As hunting dogs are more likely to run through barbed wire or lacerate themselves by running through dense brush, it’s important to keep your dog in a blaze orange chest protector vest. Not only does this protect vital organs from injury, but it saves on expensive vet bills.
For dogs that don’t have an electronic shock collar on, the excited hunting dog can take off after a scent, resulting in hours of searching for your companion. Make sure identification tags are well secured onto your dog’s collar to ensure a happy reunion.
Rarely, a genetic abnormality in Labrador retrievers called “hunting dog hypoglycemia” can result in an acute drop in blood sugar, resulting in the collapse of a normally active dog. Making time for frequent water and snack breaks throughout the day is important.
Heat stroke is always a big risk early in the hunting season – dogs are excited and combined with the higher air temperatures, this can increase chances of heat exhaustion. Keeping a canine first aid kit handy, along with a thermometer, is important in case of emergency. If you notice your dog constantly panting, make sure to take frequent water breaks and water dips (in ponds without blue-green algae.) When in doubt, always play it safe and give your dog a break to cool off.
Make sure to scope out the area where you are hunting and have the phone number for a local veterinarian, emergency veterinarian and Pet Poison Helpline programmed into your phone in the event of an emergency.
Blue Green Algae
405 S. Main Street
Yerington NV 89447
DO NOT GIVE: ASPIRIN, TYLENOL or IBUPROFEN
First Aid Kit:
Toxins to be aware of while you and your dog are out hunting:
Blue-green algae (cyanobacteria): Each year, hunting dogs in the US die as a result of drinking from water contaminated with blue-green algae. Toxic blue-green algae contain liver and/or neurotoxins and often occur during hot, dry weather and give the water a “pea soup” appearance. Signs of poisoning show up immediately, and include vomiting, diarrhea, weakness, collapse, tremors, seizures, and jaundice (yellow skin and gums). Death from the neurotoxin can occur within minutes while death from the liver toxin may take several days. Because treatment is often unsuccessful, prevention is key. Providing fresh water for your dog is imperative.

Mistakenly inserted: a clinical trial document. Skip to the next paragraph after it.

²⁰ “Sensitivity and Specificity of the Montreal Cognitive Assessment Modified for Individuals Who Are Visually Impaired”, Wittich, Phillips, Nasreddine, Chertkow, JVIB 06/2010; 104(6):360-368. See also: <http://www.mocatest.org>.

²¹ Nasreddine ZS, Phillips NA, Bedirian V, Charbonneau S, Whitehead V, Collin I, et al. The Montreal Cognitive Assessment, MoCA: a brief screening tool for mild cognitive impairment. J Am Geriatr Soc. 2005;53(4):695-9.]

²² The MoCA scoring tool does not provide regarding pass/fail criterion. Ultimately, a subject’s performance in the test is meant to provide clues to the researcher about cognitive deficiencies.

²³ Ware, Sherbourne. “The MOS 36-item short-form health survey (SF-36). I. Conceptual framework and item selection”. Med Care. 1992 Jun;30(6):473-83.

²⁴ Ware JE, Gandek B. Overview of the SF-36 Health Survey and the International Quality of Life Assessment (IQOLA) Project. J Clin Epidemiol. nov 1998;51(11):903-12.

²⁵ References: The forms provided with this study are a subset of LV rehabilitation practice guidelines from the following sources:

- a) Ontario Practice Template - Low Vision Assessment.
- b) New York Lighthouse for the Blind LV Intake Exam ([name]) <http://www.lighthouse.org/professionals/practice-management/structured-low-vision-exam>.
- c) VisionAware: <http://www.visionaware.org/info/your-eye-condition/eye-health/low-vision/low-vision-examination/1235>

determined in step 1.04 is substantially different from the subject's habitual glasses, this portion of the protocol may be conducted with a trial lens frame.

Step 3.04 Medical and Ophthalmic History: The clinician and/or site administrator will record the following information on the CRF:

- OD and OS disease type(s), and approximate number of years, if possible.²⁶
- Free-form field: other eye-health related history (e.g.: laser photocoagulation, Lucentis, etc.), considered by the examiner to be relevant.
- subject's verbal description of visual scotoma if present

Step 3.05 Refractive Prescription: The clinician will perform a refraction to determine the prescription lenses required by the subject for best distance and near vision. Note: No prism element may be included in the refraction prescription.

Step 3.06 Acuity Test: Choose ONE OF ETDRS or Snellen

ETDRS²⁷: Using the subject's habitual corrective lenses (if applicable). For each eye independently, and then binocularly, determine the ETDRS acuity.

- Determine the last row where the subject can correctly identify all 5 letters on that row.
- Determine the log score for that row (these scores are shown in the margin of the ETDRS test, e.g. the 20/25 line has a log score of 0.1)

Lead Shot/Bullets: Aside from the trauma caused by gun shot wounds, the lead found in pellets and bullets may lead to lead poisoning if left in the body. If your dog is shot, seek veterinary care immediately. If the bullet fragments or pellets cannot be removed, check blood lead levels to ensure that chronic lead poisoning doesn’t occur. Signs of lead toxicity include behavioral changes, gastrointestinal signs (i.e., vomiting, diarrhea), and neurologic problems (including walking drunk, seizuring, and blindness.)
Clay Pigeons: These contain coal tar and heavy metals such as lead, zinc, copper, and nickel, and can result in toxicity if ingested. If you have a “mouthy” hunting dog known to ingest toys or rocks, beware. Make sure they’re not eating scattered pieces of clay pigeons, as poisoning can result in liver, brain and kidney damage.
Mushrooms: Being that hunting dogs are exposed to the great outdoors, they’re more likely to ingest a mushroom in the field than a couch potato dog. While most mushrooms are generally non-toxic, certain types can be very dangerous. One of the most dangerous is the plain looking Amanita phalloides or death cap mushroom, found throughout the United States. Because proper identification of mushrooms is extremely difficult and often only done by experts, consider all ingestions of unidentified mushrooms as toxic until proven otherwise. Depending on the type of mushroom ingested, symptoms include vomiting, diarrhea, abdominal pain, depression, tremors, and seizures, with ingestion usually leading to liver and kidney damage.
Things you should carry with you while hunting: